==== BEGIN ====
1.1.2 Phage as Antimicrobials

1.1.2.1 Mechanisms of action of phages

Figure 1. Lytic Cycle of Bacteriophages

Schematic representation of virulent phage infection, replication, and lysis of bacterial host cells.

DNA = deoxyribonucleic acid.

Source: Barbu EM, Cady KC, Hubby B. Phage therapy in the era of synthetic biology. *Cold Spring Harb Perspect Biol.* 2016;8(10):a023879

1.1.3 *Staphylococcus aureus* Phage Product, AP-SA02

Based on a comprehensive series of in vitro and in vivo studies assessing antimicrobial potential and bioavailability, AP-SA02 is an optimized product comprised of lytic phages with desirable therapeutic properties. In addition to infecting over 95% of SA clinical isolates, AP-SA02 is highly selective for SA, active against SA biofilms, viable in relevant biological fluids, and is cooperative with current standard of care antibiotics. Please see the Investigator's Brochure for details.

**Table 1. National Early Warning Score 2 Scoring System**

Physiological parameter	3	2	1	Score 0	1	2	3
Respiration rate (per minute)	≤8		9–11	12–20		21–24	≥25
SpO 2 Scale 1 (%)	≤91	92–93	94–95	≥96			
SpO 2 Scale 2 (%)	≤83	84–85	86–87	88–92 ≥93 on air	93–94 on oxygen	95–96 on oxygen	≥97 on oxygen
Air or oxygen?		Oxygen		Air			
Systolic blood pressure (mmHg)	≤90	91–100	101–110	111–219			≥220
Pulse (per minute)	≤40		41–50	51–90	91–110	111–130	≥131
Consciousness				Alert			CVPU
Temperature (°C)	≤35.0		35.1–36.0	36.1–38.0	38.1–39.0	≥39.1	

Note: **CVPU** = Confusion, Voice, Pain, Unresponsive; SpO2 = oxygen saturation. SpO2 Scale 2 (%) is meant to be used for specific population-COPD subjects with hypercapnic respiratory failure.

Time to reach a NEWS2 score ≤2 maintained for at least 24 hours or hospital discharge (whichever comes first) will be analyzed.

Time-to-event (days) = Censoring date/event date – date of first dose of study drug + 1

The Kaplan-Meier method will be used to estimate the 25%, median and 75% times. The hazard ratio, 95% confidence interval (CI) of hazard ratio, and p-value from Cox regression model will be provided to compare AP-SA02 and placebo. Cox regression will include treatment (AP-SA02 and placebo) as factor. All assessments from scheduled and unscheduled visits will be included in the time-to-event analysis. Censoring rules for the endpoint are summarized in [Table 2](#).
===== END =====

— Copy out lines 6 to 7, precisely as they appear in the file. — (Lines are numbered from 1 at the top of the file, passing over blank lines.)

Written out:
Source: Barbu EM, Cady KC, Hubby B. Phage therapy in the era of synthetic biology. *Cold Spring Harb Perspect Biol.* 2016;8(10):a023879

1.1.3 *Staphylococcus aureus* Phage Product, AP-SA02